(Saturday, December 8)
“Haykakan Zhamanak” and “Aravot” underline Russian Deputy Foreign Minister Vyacheslav Trubnikov Friday reference in Baku to “the occupation by Armenia of a part of Azerbaijan's territory.” Both pro-opposition dailies says this was the first time a Russian official made such statements in public and suspect a pro-Azerbaijani tilt in Moscow’s Karabakh policy.
“I don’t think that something particularly new should be expected from the [OSCE Minsk Group] co-chairs’ visit,” Republican Party leader Galust Sahakian tells “Hayots Ashkhar.” Hrair Karapetian, a senior parliament deputy from another governing party, the Armenian Revolutionary Federation (Dashnaktsutyun), dismisses as “baseless” media speculation that the mediators may come up with a phased solution to the conflict during their latest trip. Mher Shahgelgian of the third coalition party, Orinats Yerkir, also believes that the mediators are unlikely to draft proposals that would “shake” the political establishments of Armenia and Azerbaijan.
But according to opposition leader Vazgen Manukian, Armenia should not anticipate anything better from the Minsk Group after this year’s fraudulent presidential and parliamentary elections. Manukian tells “Haykakan Zhamanak” that international criticism of the elections damaged Armenia’s international standing and can not fail to have corresponding repercussions for the Karabakh peace process. Commenting on domestic politics, Manukian derides President Kocharian’s attacks on the Armenian opposition that followed the dramatic regime change in Georgia.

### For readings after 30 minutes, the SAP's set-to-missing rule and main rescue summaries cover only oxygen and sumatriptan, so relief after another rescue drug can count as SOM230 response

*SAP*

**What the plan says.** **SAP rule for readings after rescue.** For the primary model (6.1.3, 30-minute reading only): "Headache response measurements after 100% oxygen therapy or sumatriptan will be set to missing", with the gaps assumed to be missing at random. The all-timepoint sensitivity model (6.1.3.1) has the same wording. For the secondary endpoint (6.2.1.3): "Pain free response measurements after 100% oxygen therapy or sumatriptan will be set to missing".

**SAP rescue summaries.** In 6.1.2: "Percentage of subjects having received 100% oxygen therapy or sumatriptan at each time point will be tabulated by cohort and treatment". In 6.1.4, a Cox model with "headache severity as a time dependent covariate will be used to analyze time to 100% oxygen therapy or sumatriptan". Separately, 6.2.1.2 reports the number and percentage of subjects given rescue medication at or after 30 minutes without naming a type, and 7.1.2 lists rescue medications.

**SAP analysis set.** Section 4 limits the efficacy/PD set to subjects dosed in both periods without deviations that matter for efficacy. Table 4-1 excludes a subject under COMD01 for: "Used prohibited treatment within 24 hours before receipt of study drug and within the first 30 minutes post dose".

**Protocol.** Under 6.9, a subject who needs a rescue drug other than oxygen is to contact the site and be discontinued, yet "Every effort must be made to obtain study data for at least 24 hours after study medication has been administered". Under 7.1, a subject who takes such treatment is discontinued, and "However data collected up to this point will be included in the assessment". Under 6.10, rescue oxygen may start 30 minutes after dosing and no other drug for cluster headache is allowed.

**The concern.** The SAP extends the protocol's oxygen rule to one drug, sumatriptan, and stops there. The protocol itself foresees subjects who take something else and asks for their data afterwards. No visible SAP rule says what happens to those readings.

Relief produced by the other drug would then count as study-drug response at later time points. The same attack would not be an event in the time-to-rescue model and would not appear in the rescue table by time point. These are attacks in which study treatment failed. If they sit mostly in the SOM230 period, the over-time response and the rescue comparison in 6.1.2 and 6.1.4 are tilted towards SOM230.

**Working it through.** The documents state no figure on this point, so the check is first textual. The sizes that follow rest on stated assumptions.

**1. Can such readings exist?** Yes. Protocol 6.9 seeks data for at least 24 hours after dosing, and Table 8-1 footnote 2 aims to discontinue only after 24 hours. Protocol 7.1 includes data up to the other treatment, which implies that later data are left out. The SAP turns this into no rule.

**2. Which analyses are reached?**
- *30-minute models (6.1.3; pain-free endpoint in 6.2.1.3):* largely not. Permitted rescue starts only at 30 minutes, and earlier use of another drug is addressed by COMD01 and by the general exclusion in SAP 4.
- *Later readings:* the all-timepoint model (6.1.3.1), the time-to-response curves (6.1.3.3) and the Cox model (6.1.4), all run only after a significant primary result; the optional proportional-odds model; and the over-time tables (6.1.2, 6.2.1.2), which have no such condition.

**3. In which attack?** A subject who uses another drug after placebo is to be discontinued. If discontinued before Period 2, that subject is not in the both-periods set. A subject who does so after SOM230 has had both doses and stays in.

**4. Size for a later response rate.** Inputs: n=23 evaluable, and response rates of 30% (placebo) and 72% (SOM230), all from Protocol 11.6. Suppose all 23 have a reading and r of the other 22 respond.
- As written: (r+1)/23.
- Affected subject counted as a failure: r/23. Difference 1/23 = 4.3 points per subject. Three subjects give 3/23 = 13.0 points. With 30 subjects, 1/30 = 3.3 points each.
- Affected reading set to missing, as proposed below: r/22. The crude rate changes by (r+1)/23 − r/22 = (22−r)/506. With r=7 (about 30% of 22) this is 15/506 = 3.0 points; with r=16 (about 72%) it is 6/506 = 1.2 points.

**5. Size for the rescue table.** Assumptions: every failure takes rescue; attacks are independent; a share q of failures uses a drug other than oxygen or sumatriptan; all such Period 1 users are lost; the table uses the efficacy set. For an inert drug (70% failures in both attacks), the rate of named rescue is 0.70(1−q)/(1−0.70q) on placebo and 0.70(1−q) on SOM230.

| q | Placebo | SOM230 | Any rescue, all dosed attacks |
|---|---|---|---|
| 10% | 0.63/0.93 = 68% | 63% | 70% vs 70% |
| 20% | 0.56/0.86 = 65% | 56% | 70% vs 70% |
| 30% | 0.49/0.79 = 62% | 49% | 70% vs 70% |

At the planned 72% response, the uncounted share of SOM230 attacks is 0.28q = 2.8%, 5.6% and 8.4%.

“Haykakan Zhamanak” carries on its front page an excerpt from late Prime Minister Vazgen Sarkisian’s 1999 interview in which he warned against any attempts to give Armenia’s Meghri region to Azerbaijan as part of a possible peace deal on Karabakh. “Meghri is more important than any other thing,” Sarkisian said at the time, adding that the region bordering Iran makes Armenia a significant player in the eyes of the world’s leading powers. “If you give away Meghri, you will mix your blood with petrol that will not poison but blow up your brain,” he warned figuratively. “I am warning that Meghri will one day explode in the center of Yerevan.”
But as the deputy speaker of the Armenian parliament, Tigran Torosian, says, some of the challenges facing Armenia are even more pressing than the issues of Meghri and Karabakh. “I am convinced that Meghri will not be at issue,” Torosian says. “But I am not convinced that if we put aside the question of Meghri and even if the Karabakh issue is resolved and the nearby districts are united with Armenia, our future will be secured.”